Thursday, June 30, 2016

Finding Out About Science

Here's an interesting couple of questions from the General Social Survey. Note the slight differences.
We are interested in how people get information about science and technology. Where do you get most of your information about science and technology

If you wanted to learn about scientific issues such as global warming or biotechnology, where would you get information
The first question is generic, the "science and technology," while the second aims specifically at "global warming or biotechnology." The two questions have identical response alternatives (answers). The answers were newspapers, magazines, the internet, books, TV, radio, government agencies, family and friends, and "other."

What I'm curious about is how often people shift their source of info when "global warming" pops up versus the more generic "science and technology." And I'm really curious as to whether certain types of folks (religious, conservative, etc.) are even more likely to downshift from mainstream news to other sources when that magic phrase "global warming" appears on their radar.

For example, 18.2 percent of respondents identified newspapers or magazines as a generic source of science info, but only 9.9 percent identified these two sources for more specific "global warming or biotechnology." The internet was a generic source of 31.4 percent, but when we get specific about global warming it jumps to 56.3 percent. That's big. (Nerd Note: I'm collapsing these results across the six years these two questions were asked).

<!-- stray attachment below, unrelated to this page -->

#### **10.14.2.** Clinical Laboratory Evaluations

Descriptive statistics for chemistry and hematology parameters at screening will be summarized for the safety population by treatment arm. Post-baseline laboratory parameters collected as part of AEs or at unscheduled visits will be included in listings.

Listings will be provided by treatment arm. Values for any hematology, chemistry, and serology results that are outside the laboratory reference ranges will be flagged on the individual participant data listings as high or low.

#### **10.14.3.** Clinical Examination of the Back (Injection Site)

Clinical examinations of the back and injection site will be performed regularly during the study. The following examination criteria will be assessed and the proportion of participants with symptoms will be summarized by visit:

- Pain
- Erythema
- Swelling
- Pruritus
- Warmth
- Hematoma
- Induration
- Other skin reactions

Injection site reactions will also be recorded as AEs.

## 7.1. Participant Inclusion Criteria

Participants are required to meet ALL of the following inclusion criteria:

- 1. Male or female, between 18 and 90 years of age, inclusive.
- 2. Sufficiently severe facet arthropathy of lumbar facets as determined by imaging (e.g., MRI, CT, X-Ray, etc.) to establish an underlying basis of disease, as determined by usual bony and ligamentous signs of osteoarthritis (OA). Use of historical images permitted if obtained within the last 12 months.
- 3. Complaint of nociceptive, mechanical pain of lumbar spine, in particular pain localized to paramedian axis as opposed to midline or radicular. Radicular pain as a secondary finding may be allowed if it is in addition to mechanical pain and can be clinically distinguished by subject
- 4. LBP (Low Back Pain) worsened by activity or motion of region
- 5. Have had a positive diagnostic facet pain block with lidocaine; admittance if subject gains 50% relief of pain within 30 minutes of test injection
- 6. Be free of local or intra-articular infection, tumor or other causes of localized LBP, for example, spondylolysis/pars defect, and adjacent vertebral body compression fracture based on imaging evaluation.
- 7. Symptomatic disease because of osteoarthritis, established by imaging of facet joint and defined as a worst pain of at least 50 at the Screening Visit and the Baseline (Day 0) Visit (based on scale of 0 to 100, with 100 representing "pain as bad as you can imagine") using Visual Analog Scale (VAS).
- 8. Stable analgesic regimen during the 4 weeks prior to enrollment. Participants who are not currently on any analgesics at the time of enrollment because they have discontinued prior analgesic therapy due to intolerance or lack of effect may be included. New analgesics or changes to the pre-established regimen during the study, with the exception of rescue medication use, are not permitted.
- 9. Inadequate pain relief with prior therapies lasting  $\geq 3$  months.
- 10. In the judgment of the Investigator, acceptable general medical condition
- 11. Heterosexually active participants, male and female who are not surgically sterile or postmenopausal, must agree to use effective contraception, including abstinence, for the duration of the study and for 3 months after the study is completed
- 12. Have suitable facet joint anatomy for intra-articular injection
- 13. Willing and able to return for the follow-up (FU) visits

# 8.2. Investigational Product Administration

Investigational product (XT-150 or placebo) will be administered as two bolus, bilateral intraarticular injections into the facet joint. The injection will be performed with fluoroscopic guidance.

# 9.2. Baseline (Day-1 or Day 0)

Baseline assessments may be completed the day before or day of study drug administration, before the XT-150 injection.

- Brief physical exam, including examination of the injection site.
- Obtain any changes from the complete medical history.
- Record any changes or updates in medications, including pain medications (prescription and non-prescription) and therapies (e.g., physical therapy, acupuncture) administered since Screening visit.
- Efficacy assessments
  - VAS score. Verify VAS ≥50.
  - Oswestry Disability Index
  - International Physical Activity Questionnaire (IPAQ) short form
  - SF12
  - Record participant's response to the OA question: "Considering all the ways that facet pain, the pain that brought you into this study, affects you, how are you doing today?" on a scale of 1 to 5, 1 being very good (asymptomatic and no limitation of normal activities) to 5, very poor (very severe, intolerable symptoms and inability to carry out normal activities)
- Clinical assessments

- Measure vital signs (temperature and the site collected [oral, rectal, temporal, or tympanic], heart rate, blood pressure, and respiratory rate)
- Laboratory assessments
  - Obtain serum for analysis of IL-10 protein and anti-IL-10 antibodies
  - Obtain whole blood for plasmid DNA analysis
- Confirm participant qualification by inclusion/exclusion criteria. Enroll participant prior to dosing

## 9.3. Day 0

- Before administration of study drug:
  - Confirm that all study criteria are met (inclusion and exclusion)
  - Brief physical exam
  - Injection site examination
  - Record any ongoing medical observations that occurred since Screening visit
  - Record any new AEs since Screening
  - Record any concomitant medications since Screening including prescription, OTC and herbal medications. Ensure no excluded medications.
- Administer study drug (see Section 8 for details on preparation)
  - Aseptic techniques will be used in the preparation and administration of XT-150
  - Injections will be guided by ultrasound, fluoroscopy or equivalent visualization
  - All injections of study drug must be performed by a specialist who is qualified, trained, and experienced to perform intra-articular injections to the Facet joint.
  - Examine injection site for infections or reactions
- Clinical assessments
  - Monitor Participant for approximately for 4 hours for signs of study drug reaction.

As a further example, among those who identified newspapers as a generic science source, only 29 percent identified it as a specific global warming or biotech source. A lot of these "newspaper" generic folks shifted to the internet as a source (36.6 percent of them). The rest are scattered among other sources. Something about "global warming or biotechnology" sent these newspaper folks scurrying to the net. Among strong Republicans, 40.7 percent left newspaper for the internet, while among strong Democrats only 28.3 percent went to the internet. In other words, GOPers were more likely to go to a source with more personal control, one where they were perhaps more likely to seek out sources that they prefer, when the "global warming" thing appeared.

Here's a quick and dirty breakdown with only the three top sources provided. Note there are few real differences. The two are party IDs are about the same on generic, but GOPers jump up on the internet as a source. Still strong partisans both name it first on the more specific question, it's just that Republicans lean even more heavily that way. Newspapers disappear from the top three when it gets specific.

Generic Science Sources

Strong Democrats: 38.1 percent TV, 28.1 percent internet, 11.7 percent newspapers.
Strong Republicans: 37.2 percent TV, 31.3 percent internet, 10.2 percent newspapers.

Specific (global warming) Sources

Strong Democrats: 50.5 percent internet, 22.1 percent TV, 9.0 percent books
Strong Republicans: 56.3 percent internet, 19.0 percent TV, 8.0 percent books.

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